Thursday, September 11, 2014

How to destroy an enemy: you may if the wind allows blow gas at him

Aerosol distribution is considered the most efficient method of distribution for a large scale germ warfare program.
This was recognized by Marcus Vitruvius Pollio  (born c. 80 - 70 BC, died after c. BC.)-:

"For when the morning breezes blow towards the town at sunrise, if they bring with them the mist from the marshes and, mixed with the mist , the posionous breath of creatures of the the marshes to be wafted into the bodies of the inhabitants, they will make the  site unhealthy."

The phenomenon was not always to be dependent on the vagaries of nature. By 1914 it was a tool in the military arsenal of most "developed" nations. Its use  is described inn the third stanza of a poem written during  the war to end all wars: Five Ways to Kill a Man:-

"You may if the wind allows blow gas at him."

Sounds as harmless as a child blowing bubbles doesn't it? But this anti-war poem is in fact a warning about science allowed to run rampant without the restraints of humanity.


The point is, that if science becomes all technique and technology, if all science does is superimpose new technology on the same old problems, if there is very little understanding of higher human purpose, if an element called humanity is missing then, all we are doing is putting horrific killing power in the hands of barbarians, for, about the only thing that hasn't evolved over the centuries is, man. Sadly, the majority of people living today are no different than Stone Age man. Nothing has changed, all the old greediness is still with us.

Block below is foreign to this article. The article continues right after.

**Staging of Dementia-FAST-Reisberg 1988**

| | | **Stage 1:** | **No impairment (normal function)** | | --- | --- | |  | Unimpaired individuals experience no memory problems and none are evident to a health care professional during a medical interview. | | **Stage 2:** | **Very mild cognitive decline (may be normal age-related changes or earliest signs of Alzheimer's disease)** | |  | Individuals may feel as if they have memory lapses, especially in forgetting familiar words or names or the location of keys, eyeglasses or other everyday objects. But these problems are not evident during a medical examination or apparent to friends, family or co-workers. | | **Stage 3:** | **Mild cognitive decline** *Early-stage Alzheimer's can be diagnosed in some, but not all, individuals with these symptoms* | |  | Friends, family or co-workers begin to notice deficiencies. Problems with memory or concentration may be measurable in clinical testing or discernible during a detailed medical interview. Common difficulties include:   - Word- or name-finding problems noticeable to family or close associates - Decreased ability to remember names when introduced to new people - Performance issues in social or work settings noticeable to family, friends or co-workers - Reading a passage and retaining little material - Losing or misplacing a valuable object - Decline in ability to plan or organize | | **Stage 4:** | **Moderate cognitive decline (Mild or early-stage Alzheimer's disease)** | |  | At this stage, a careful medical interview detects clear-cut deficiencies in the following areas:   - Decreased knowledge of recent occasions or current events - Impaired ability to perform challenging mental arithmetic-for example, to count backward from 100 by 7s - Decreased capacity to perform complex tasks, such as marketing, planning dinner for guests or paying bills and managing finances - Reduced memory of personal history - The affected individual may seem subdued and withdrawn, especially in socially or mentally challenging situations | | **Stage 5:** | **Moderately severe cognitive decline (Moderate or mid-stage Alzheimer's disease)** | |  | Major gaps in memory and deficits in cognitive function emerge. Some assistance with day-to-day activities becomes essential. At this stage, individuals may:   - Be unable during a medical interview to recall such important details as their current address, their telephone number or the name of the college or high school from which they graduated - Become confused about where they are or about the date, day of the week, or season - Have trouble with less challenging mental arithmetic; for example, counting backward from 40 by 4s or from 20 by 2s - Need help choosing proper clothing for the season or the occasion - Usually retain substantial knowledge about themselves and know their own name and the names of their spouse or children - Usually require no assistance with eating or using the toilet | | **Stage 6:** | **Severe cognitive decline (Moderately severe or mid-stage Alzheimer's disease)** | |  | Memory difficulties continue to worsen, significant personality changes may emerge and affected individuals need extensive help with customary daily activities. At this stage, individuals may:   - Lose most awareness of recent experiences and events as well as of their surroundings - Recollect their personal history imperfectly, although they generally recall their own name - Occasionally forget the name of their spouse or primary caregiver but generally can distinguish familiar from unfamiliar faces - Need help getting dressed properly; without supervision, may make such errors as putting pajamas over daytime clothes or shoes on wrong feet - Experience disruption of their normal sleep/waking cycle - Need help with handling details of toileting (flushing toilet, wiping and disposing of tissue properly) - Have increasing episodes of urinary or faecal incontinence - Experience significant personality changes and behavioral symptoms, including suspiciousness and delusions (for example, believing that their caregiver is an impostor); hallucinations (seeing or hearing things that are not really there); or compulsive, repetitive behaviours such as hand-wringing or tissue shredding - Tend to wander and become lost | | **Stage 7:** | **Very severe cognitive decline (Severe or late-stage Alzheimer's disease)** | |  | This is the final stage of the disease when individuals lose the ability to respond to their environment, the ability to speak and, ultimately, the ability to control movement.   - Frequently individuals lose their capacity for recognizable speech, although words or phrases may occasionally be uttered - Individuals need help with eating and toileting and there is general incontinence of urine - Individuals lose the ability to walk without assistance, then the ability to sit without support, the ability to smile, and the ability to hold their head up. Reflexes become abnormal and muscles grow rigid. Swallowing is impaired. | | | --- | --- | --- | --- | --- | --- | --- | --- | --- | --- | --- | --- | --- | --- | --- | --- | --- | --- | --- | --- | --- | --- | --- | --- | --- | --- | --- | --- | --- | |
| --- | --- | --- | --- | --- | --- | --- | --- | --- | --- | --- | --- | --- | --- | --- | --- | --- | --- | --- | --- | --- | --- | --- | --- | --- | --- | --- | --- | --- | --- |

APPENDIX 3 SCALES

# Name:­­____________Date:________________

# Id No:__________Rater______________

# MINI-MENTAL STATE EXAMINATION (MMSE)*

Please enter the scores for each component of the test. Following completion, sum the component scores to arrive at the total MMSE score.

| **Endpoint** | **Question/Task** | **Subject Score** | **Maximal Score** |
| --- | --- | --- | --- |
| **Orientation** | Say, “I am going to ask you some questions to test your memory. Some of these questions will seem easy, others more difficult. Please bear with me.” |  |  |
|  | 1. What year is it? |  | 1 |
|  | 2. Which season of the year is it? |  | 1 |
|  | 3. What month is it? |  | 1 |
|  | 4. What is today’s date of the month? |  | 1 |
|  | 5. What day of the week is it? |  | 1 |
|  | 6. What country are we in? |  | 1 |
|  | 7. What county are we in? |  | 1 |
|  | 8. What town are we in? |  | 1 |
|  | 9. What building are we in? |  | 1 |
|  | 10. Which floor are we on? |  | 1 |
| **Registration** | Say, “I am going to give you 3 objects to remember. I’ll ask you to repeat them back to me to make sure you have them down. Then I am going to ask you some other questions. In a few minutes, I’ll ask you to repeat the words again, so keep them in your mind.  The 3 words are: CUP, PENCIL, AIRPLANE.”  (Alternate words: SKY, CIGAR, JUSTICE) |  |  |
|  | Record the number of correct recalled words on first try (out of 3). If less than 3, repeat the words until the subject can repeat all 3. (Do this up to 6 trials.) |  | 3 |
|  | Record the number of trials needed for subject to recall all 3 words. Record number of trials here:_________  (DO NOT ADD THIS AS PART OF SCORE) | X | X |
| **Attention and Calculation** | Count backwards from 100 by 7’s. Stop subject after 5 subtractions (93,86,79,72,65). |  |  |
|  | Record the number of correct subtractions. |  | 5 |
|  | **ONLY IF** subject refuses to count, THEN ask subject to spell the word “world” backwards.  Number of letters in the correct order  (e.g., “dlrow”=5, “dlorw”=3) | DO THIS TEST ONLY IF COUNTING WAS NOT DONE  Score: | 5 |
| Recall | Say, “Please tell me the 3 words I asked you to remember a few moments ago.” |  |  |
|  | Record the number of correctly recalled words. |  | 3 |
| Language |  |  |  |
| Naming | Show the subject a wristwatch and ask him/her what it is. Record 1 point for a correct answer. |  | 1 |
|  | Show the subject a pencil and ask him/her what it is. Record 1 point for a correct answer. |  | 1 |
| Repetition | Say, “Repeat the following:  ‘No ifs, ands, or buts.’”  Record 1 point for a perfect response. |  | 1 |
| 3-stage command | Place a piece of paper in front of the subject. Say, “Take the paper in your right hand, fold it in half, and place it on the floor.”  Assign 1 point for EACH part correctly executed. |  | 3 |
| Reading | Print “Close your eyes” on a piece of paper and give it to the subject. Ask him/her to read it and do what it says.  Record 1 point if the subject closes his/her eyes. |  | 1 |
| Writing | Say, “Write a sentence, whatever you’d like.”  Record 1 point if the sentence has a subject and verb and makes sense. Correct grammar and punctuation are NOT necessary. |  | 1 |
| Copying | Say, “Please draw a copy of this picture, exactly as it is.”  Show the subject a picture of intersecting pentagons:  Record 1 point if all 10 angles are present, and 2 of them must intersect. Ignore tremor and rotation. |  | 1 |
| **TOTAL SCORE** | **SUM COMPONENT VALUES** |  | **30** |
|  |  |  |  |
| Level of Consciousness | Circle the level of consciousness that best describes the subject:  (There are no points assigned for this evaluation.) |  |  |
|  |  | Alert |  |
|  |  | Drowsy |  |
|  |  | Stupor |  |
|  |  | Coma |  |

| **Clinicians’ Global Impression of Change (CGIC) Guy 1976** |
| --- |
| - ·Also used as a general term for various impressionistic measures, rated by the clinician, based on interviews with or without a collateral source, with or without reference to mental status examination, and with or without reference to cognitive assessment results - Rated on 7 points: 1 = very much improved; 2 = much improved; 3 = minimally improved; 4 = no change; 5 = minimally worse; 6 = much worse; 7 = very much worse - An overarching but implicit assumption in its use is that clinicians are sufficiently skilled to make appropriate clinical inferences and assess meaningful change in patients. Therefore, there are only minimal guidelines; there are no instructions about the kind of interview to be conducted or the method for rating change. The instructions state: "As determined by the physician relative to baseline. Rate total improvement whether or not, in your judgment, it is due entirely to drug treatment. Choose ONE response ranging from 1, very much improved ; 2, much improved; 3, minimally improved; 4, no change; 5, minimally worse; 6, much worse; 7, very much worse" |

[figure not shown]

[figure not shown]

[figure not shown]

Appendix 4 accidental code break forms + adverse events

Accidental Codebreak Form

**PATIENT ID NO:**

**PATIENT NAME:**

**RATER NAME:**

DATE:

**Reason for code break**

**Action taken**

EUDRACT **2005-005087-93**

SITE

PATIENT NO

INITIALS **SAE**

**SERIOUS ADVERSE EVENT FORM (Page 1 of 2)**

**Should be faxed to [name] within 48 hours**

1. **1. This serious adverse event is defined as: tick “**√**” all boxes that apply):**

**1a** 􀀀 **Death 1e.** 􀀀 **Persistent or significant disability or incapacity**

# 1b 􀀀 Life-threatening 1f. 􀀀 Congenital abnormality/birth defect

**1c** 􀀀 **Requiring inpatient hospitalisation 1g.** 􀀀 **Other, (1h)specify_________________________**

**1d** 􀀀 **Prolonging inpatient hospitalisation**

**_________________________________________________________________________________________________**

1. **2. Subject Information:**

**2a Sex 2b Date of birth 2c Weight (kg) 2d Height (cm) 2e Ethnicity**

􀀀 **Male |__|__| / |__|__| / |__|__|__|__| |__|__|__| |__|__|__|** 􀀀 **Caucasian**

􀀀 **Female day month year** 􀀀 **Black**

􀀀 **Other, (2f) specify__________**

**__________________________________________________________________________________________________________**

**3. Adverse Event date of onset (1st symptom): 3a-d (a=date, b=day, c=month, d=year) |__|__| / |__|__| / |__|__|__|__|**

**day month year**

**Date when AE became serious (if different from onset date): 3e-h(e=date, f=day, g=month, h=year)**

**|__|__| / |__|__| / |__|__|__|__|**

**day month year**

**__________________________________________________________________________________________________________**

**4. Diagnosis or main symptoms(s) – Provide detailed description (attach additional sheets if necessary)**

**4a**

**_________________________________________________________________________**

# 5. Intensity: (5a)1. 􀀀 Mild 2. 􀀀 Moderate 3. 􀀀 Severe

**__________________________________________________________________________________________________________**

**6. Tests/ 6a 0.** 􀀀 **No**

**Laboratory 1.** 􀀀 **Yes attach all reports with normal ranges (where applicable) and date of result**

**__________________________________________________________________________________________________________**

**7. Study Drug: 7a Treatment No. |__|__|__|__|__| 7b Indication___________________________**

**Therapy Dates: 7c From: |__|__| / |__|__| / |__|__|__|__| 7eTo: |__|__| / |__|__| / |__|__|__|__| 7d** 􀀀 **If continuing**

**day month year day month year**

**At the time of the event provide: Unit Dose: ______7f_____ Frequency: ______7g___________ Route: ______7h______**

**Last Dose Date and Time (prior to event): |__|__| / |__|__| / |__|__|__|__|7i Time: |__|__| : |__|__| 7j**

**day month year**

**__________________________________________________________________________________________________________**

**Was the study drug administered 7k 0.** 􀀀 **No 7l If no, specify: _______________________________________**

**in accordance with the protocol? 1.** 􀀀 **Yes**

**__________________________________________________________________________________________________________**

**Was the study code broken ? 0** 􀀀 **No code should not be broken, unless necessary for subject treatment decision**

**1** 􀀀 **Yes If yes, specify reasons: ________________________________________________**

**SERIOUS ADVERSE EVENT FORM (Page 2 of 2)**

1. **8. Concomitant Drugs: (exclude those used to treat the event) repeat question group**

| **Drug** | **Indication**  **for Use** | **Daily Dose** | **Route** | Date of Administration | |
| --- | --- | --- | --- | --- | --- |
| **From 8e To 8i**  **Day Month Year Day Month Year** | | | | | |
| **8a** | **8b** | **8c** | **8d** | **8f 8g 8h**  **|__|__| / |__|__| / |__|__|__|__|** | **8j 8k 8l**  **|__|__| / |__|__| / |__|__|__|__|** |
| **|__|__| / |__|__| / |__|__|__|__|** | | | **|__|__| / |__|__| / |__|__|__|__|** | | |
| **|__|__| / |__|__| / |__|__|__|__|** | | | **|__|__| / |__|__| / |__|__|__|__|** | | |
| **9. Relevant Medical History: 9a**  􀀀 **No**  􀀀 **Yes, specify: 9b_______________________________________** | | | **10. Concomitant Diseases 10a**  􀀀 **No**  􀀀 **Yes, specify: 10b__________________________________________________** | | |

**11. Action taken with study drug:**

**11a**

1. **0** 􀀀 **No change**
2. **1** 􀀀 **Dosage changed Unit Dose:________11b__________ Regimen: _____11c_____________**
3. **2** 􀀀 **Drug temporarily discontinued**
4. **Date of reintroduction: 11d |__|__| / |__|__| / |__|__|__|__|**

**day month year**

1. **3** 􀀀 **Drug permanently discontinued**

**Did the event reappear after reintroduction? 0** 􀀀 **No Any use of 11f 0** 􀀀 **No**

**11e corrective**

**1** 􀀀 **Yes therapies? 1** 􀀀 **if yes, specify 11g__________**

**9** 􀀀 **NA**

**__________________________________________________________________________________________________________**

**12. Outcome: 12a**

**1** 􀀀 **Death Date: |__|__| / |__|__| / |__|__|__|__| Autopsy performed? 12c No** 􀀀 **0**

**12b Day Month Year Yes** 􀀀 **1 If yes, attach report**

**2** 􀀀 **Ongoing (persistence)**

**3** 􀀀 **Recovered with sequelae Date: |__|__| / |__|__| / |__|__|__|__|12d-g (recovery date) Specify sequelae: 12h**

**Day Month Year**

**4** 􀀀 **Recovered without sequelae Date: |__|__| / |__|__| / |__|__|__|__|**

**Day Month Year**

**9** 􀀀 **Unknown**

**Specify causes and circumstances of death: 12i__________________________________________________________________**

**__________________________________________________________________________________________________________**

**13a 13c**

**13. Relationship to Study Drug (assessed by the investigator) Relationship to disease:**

On the anniversary of 9/11, I thought it fitting to post a poem that explores man's inhumanity.

Five Ways to Kill a Man
by Edwin Brock

There are many cumbersome ways to kill a man.
You can make him carry a plank of wood
to the top of a hill and nail him to it.
To do this properly you require a crowd of people
wearing sandals, a cock that crows, a cloak
to dissect, a sponge, some vinegar and one
man to hammer the nails home.

Or you can take a length of steel,
shaped and chased in a traditional way,
and attempt to pierce the metal cage he wears.
But for this you need white horses,
English trees, men with bows and arrows,
at least two flags, a prince, and a
castle to hold your banquet in.

Dispensing with nobility, you may, if the wind
allows, blow gas at him. But then you need
a mile of mud sliced through with ditches,
not to mention black boots, bomb craters,
more mud, a plague of rats, a dozen songs
and some round hats made of steel.

In an age of aeroplanes, you may fly
miles above your victim and dispose of him by
pressing one small switch. All you then
require is an ocean to separate you, two
systems of government, a nation's scientists,
several factories, a psychopath and
land that no-one needs for several years.

These are, as I began, cumbersome ways to kill a man.
Simpler, direct, and much more neat is to see
that he is living somewhere in the middle
of the twentieth century, and leave him there.

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